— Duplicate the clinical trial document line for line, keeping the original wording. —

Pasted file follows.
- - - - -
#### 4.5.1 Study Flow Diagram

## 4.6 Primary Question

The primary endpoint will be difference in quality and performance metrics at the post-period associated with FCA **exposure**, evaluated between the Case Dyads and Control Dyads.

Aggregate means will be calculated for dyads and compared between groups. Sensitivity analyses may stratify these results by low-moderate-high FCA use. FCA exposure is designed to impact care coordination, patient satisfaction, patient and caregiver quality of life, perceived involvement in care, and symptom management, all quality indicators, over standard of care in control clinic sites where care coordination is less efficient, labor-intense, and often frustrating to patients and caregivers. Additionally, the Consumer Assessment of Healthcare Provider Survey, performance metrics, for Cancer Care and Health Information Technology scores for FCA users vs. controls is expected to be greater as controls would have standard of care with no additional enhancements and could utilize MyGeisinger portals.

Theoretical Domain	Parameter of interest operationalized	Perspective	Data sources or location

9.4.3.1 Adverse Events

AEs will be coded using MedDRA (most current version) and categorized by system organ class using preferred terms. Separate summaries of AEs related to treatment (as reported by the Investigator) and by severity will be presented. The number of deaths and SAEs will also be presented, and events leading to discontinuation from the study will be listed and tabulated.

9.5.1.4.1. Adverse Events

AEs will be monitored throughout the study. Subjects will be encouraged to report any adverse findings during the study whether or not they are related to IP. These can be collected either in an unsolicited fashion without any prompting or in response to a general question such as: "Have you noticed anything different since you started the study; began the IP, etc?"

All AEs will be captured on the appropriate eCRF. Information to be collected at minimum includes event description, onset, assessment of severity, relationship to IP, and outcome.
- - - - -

#### 4.5.1 Study Flow Diagram

## 4.6 Primary Question

The primary endpoint will be difference in quality and performance metrics at the post-period associated with FCA **exposure**, evaluated between the Case Dyads and Control Dyads.

Aggregate means will be calculated for dyads and compared between groups. Sensitivity analyses may stratify these results by low-moderate-high FCA use. FCA exposure is designed to impact care coordination, patient satisfaction, patient and caregiver quality of life, perceived involvement in care, and symptom management, all quality indicators, over standard of care in control clinic sites where care coordination is less efficient, labor-intense, and often frustrating to patients and caregivers. Additionally, the Consumer Assessment of Healthcare Provider Survey, performance metrics, for Cancer Care and Health Information Technology scores for FCA users vs. controls is expected to be greater as controls would have standard of care with no additional enhancements and could utilize MyGeisinger portals.

Theoretical Domain	Parameter of interest operationalized	Perspective	Data sources or location

9.4.3.1 Adverse Events

AEs will be coded using MedDRA (most current version) and categorized by system organ class using preferred terms. Separate summaries of AEs related to treatment (as reported by the Investigator) and by severity will be presented. The number of deaths and SAEs will also be presented, and events leading to discontinuation from the study will be listed and tabulated.

9.5.1.4.1. Adverse Events

AEs will be monitored throughout the study. Subjects will be encouraged to report any adverse findings during the study whether or not they are related to IP. These can be collected either in an unsolicited fashion without any prompting or in response to a general question such as: "Have you noticed anything different since you started the study; began the IP, etc?"

All AEs will be captured on the appropriate eCRF. Information to be collected at minimum includes event description, onset, assessment of severity, relationship to IP, and outcome.